There is evidence that lower-income and people of color (POC) in the U.S. do not use bike share as much as higher-income and white people. Using data from residents living near bike share stations in New York, Chicago, and Philadelphia, the paper examines reasons for these disparities. Researchers looked at many factors that might explain bike share use and interest in lower-income, racially diverse, traditionally underserved neighborhoods. They focused on residents who live near bike share stations, so that proximity would not be a barrier.

A few key findings:

  1. People who are not members, but are interested in using bike share, including POC, are motivated to use bike share for fun, recreation, and social reasons (as opposed to utility).
  2. Knowledge of bike share and receiving information from interactive sources (for example,...
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When the COVID-19 pandemic first swept across North America and led to emergency shutdowns during the spring of 2020, the way people acquired food and household necessities was dramatically impacted. As stay-at-home orders minimized personal travel, transit services were reduced and many stores and restaurants either closed or modified their operations. 

Some of the gaps were filled by online retailers and delivery services. However, access to goods and services varied substantially depending on people's age, income level, and ability.

A new multi-university study funded by the National Institute for Transportation and Communities (NITC), the U.S. DOT-funded university transportation headquartered at Portland State University, and the National Science Foundation (NSF) captured how households responded as local, state, and federal governments imposed and lifted restrictions, brick-and-mortar establishments closed and reopened, and e-commerce and delivery services adjusted to the changing conditions.

The findings of this research are critical for emergency planning, but also for understanding the ever-changing mechanisms used to access retail and service opportunities (whether in person or online). The research identifies opportunities for future interventions to remedy barriers to accessing food, which will...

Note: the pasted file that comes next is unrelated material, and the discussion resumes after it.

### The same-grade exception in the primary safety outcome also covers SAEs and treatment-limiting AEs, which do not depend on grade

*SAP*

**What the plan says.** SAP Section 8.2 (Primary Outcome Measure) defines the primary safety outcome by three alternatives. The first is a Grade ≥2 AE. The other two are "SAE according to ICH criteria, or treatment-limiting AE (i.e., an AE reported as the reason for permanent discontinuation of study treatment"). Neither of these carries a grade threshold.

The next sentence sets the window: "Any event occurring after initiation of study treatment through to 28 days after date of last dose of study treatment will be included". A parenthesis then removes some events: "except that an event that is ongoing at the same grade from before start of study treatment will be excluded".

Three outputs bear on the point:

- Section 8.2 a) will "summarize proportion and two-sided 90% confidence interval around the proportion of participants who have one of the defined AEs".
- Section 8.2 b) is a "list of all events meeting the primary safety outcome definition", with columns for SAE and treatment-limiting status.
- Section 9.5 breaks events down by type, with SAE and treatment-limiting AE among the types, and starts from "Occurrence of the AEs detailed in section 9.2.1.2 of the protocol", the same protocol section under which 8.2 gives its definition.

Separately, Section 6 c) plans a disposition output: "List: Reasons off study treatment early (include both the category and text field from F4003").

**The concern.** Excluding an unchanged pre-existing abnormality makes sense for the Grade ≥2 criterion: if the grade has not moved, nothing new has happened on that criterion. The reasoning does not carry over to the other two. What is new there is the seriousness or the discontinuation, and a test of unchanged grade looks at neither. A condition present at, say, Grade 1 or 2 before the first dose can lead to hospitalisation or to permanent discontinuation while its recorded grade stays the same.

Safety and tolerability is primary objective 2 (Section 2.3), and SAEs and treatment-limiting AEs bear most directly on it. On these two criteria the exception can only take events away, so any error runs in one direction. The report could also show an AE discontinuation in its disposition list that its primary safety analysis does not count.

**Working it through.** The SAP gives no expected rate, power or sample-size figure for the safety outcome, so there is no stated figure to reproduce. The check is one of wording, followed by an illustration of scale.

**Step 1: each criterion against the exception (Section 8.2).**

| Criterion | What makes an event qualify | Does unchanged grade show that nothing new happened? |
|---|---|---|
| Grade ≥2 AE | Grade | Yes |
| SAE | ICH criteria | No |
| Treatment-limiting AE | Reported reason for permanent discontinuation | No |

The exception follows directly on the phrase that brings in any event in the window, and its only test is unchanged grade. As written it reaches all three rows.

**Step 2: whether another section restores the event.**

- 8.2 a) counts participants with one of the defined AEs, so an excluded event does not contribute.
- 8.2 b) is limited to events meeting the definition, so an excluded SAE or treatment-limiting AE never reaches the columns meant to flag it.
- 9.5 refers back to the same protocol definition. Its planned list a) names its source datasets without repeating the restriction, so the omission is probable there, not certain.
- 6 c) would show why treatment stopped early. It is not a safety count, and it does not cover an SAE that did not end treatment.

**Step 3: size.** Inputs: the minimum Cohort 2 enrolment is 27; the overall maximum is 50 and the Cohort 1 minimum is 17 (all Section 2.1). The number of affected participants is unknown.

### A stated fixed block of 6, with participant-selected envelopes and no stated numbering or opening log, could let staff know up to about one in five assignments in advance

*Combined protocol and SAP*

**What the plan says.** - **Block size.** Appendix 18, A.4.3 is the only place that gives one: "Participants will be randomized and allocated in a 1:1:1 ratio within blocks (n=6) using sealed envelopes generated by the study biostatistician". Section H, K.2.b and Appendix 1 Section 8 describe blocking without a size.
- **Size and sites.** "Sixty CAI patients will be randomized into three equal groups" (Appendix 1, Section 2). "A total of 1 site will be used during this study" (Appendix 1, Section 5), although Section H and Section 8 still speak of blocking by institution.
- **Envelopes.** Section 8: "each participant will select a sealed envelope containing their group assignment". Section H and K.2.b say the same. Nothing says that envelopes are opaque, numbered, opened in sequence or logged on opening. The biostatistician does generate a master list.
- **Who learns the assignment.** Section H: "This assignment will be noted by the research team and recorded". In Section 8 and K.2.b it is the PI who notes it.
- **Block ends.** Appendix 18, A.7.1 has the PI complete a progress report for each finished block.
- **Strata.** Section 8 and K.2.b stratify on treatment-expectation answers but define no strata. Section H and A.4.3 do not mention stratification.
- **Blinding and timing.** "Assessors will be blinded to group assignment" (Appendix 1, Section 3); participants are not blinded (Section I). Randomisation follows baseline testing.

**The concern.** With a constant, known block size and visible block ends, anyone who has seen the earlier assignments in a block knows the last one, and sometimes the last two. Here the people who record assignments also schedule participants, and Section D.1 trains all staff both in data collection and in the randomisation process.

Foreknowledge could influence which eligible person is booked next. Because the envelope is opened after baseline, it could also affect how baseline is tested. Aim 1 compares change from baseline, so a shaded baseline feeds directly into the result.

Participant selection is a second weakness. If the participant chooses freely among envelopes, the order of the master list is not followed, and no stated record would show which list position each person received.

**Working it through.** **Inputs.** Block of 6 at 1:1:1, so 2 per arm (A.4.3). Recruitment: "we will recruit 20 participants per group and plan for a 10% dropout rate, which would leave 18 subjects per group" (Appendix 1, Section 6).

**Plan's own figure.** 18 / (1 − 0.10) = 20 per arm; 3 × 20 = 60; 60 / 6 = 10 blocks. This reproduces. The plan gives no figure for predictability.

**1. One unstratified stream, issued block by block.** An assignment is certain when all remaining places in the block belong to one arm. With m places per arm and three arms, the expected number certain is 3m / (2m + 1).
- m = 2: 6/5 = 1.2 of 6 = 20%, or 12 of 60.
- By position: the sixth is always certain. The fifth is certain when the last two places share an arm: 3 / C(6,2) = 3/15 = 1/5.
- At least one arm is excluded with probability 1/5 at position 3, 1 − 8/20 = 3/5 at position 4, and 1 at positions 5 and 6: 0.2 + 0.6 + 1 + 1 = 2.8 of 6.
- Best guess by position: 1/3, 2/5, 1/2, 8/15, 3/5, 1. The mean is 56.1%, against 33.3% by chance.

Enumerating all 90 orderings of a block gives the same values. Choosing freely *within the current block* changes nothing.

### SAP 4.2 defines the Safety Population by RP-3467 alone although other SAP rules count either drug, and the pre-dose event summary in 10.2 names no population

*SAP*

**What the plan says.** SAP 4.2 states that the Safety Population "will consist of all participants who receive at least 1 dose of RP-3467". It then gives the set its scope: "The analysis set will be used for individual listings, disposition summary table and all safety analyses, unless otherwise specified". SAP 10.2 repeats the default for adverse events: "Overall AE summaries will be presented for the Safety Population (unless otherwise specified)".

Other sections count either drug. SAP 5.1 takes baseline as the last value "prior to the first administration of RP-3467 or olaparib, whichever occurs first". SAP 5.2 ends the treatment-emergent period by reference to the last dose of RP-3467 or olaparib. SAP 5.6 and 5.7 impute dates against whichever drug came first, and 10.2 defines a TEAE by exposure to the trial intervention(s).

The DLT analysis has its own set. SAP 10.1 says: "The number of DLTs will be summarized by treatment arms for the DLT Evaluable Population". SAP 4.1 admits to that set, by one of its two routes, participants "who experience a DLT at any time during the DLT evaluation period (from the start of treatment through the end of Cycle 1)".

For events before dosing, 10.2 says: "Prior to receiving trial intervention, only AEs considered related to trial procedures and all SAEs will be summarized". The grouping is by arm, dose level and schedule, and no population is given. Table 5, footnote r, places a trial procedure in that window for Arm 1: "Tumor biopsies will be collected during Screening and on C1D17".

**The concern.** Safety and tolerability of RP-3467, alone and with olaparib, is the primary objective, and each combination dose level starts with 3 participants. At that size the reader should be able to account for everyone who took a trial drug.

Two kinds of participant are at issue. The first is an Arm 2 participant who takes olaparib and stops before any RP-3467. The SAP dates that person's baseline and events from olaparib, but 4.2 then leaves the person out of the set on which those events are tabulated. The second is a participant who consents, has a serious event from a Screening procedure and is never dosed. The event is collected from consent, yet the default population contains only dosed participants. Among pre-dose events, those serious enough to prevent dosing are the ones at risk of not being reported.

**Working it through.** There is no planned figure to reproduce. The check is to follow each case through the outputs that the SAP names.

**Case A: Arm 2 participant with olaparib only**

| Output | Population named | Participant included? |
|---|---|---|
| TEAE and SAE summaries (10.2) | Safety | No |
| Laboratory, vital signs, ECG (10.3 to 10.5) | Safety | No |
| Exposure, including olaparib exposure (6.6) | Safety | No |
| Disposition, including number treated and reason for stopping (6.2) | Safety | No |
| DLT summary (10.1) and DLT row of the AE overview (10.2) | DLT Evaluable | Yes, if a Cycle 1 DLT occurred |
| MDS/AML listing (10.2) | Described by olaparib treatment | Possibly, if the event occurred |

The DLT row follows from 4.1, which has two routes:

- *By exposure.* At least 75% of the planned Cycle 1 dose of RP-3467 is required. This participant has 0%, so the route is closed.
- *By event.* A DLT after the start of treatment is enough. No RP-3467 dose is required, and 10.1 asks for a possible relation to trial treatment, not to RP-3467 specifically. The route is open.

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Travel time reliability – or the consistency and dependability of travel times from day to day, and at different times of day – is a key metric that significantly affects people’s travel behavior. Since businesses rely heavily on transportation systems, an unreliable transportation network can also impact the economic competitiveness of urban areas. As such, reliable travel times are important for transportation agencies to promote economic stability within a community. Having accurate methods to evaluate reliability is important for both transportation practitioners and researchers.

A new report from Portland State University offers an improved method for determining the confidence interval of travel time reliability metrics. Researchers Avinash Unnikrishnan, Subhash Kochar and Miguel Figliozzi of PSU’s Maseeh College of Engineering and Computer Science used a highway corridor in Portland, Oregon as a case study to evaluate their method, and found that it compared favorably with other methods of evaluating the confidence interval of travel time reliability metrics.

"Traffic engineers can apply this method to come up with a range of estimates for the unknown true travel time reliability metric. The travel time reliability metrics calculated by traffic engineers and transportation planners will have variability due to factors such as road...